This is an account of my war time experiences aboard the destroyer HMS Lightning
during World War Two. The facts are as I and my shipmates now remember them
and I believe that they are as technically correct as possible. It is now
many years since the events took place and my memory is fading, as are my
few remaining photographs of the time.
During the years that have elapsed since I left Lightning at the bottom
of the Mediterranean I have talked little about her to anyone, not even
my closest family. For a long while my Navy life was a 'closed book' and
so I had forgotten many of the precise details of the events that took place.
I owe this work to my son Eric who convinced me that it should be written
and has spent many hours talking to me and my shipmates and searching through
many libraries to gather the information that I can now include here.
I have written this story not because Lightning or her crew were unique
amongst destroyers of that era, although to her crew she was special, but
because the work that she did and the hardships and dangers that we endured,
together with other similar ships, were never fully realised by the people
of the time and I believe that they should now be described for all to see
There are countless well written and researched books detailing Naval actions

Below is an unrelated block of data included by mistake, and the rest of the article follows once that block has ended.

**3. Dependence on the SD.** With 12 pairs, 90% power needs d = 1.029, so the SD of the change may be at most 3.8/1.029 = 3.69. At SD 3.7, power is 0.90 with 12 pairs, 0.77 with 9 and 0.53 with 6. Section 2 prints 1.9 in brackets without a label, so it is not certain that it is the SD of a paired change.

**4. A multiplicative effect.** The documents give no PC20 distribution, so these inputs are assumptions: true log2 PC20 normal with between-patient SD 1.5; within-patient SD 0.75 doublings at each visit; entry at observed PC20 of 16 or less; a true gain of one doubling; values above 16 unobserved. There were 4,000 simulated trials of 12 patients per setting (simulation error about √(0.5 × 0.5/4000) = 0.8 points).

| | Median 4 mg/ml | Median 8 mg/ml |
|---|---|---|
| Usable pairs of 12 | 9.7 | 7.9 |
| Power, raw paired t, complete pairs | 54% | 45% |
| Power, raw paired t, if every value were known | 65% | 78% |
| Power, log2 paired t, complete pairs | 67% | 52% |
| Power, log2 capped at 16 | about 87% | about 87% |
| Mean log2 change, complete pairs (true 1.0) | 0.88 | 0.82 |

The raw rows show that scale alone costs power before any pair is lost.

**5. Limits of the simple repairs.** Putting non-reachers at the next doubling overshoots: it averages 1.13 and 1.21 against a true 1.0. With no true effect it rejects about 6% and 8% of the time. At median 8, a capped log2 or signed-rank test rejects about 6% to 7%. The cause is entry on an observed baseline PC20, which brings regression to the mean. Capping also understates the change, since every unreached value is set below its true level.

of the last great war and in most of them the roles of the capital ships
are accurately chronicled. However, to their everlasting shame a common
phrase throughout is "... supported by several escorting destroyers".
Lightning was one of those 'supporting destroyers' and this is her tale.
I apologise in advance for omitting ship's names where I just cannot find
out who they were.
Aboard, we were a bunch of young men, most under twenty years old, brought
up in the great depression of the 1930s, who had seen little of the outside
world. We grew up on Lightning , became men and saw the world. To some we
may have appeared rough and ready - we had to be - life was tough in war
time for lads who mostly had never been away from home. We lived life to
the full when we could - and that was not often. Death was all around us
but it was something that happened to other ships and other crews - perhaps
we were too young to contemplate our fate - perhaps this was just as well.
We had none of the modern benefits of counselling after a traumatic event
(and we experienced our fair share) - we just had to shrug it off somehow
and carry on. Possibly as a result of this some of my shipmates have suffered
nervous problems ever since. Letters from home were often many months late
and home leave was a rarity, many matelots going two or three years before
seeing their families again.
In all, Lightning sailed a distance equivalent to five times around the
world and lived for just six hundred and seventy two days.
Before reading my account you must first realise how closely we felt and
still feel about our ship. To a man, we all loved our ship. To us she was
everything - wherever we were she was a little piece of England made with
the hopes and aspirations of free men fighting against a dark tyranny. She
was our home, our mother and our sweetheart. We saw her freshly commissioned,
at war fighting for her life in stormy seas and against the enemy, and finally
My story describes many acts of true heroism and courage - again unrecorded,
until now, and I dedicate it to the memory of a proud ship and the many
good shipmates who gave their young lives for God, King and Country - let
them never be forgotten.
George "Geordie" Gilroy